But before the big display of entertainment, the teachers repair to classrooms to learn a little more about theater crafts. Ken Billington, the Tony-winning lighting designer of no fewer than 97 Broadway shows, will now shed light on what he knows.
Billington offers everyone little booklets with samples of gels, and gives advice on which yellows make for good sunlight and which blues suggest good moonlight. Anyone who doubts the depth of his devotion to a production would be quelled by Billington’s assertion that “I even specify how much light the work lights should give off — so that workmen can do as good as possible of mopping the floor.”
In a nearby room is Tobin Ost. He’s the set designer who now has Newsies on Broadway and will soon have JEKYLL & HYDE ensconced there, too. He advises, “Don’t put scenery on stage because you think it should be there. Think about putting the money into costumes instead.”
Still, if a director must have genuine sets, Ost, with his finger ever on the financial pulse, has some suggestions. “A polycarbonate called Twin-Wall may now be less expensive than lumber, and aluminum is a lot cheaper than it used to be.” He also stresses that “Gloss black paint looks better than flat” and that “Chinese silk is not expensive and is easy to sew.”
Ost concedes that the use of projections does allow “sets” to be changed quickly, but he rues that some directors too readily go to them. “Projections don’t just mean plugging in a cord and presto, your work is done,” he says with a grimace that suggests all the bad work he’s seen projected on back walls over the years.”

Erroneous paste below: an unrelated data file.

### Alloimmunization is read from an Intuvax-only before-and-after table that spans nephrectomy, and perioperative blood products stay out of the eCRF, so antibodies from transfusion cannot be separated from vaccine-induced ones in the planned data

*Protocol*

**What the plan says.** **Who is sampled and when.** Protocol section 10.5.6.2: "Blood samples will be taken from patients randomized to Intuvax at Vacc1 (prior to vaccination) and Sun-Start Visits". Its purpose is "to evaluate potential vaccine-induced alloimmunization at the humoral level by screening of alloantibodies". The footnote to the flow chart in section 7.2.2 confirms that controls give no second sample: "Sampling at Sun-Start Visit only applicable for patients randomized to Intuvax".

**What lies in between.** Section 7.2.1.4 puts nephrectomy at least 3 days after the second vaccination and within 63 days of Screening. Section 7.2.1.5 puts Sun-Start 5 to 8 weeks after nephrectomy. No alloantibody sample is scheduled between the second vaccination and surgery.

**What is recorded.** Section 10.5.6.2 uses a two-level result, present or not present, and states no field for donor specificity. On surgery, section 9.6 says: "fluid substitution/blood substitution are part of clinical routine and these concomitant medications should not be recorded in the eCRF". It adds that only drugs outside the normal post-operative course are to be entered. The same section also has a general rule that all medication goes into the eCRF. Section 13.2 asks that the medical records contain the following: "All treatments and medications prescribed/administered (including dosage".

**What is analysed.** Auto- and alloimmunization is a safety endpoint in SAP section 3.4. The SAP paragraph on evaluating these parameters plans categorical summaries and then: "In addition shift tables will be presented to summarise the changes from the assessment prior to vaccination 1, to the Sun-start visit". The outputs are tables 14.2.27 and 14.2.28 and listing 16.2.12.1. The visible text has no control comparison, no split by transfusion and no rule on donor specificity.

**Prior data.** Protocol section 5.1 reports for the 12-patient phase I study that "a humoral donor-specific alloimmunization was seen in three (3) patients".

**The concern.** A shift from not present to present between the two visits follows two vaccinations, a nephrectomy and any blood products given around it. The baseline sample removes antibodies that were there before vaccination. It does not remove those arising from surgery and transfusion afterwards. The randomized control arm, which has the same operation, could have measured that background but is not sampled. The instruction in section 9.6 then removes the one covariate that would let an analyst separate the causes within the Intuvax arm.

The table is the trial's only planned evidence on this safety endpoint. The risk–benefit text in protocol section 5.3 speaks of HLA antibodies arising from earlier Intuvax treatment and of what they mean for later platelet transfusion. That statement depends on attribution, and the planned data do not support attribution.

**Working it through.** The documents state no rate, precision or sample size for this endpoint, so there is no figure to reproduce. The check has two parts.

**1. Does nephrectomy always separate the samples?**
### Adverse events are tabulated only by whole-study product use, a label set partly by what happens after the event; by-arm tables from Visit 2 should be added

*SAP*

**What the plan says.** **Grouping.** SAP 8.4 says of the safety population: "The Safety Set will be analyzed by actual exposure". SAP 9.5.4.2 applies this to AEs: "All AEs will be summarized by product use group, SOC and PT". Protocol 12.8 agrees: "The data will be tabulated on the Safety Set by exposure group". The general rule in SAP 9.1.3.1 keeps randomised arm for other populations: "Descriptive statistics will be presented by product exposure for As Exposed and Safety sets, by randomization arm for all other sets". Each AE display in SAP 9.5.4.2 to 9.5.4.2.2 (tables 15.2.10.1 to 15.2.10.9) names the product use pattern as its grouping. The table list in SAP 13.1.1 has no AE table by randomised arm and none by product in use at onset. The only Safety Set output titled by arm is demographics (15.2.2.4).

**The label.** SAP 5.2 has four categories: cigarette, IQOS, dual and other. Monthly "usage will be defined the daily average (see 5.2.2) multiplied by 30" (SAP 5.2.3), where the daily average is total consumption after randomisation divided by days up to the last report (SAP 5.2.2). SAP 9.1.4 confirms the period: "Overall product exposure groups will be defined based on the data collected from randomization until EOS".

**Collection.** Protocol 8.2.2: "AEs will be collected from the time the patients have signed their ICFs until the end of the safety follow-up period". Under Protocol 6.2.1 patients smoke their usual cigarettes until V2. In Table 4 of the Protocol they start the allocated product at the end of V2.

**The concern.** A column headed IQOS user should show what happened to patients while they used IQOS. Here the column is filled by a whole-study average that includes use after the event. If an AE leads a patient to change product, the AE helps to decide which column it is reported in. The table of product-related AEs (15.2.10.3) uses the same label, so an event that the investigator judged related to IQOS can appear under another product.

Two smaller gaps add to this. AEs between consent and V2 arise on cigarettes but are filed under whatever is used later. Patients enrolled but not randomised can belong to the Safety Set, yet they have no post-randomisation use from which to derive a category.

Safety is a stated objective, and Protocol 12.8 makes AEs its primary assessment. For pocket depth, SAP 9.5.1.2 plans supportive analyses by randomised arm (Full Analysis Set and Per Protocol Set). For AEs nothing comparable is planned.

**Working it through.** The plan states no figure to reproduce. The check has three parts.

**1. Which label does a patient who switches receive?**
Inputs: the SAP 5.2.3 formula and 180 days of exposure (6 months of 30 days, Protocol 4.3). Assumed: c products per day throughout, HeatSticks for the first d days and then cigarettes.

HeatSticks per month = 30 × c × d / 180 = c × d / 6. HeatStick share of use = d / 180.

After the various classes around the Renaissance Waverly Hotel are concluded, the entertainment begins. The Broadway Jr. Slam in the MTI ShowSpace has kids doing “It’s the Hard-Knock Life” from (need we add?) ANNIE. Wonder how many of these kids wouldn’t be aware that there’s such a structure as the Chrysler Building if this song and show had never been written? The cheers are so loud from the kids for this and for “I’ve Got No Strings” when MY SON PINOCCHIO takes the stage that it’s a wonder that the performers can hear the music.
No one begrudges the kids getting tumultuous applause, of course, but how about some kudos for the people who got them there. Bring on The Freddie G Awards, named for Music Theatre International’s Chairman/CEO Freddie Gershon – and bring on Mr. Gershon himself.
“My job,” Gershon says, “is to keep MTI alive and do it with kids like you. You have passion and something called a teacher. Teachers are miracle-makers and yet are the least appreciated part of our community. Every adult you meet will tell you about a teacher who saw something in him that he didn’t know he had.”
The silence that greets these remarks is palpable. The kids are apparently thinking of the people who have made major differences in their own lives – many of whom are right here in the MTI ShowSpace.
Gershon goes on to say that Freddie G Awards to teachers should be “more than a piece of crystal. Teachers need more resources, such as sound and lights.” And just in case the word “resources” is too vague, Gershon comes down to brass tacks: “They need money.” And so, all eight Freddie G winners will not only get extensive training this summer in New York, but will also get $5,000 to spend however they want in their school programs.
This year’s honored teachers are Claudia Appel (WINGS Performing Arts Center, Gulfport, MS), Eric Bragg (River Trail Middle School, Johns Creek, GA), Danelle Cauley (Faith Christian School, Rocky Mount, NC), Merill Cheyne (Harris County Carver Middle School, Hamilton, GA), Lori Flanders (Studio D Productions, Griffin, GA), Shirlee Idzakovich (Portsmouth Area Children’s Theatre, Portsmouth, OH) Spencer Lau (Woodruff School ACE Music, Seabrook, NJ) and Joanne O’Kain (Roy Waldron Middle School, LaVergne, TN).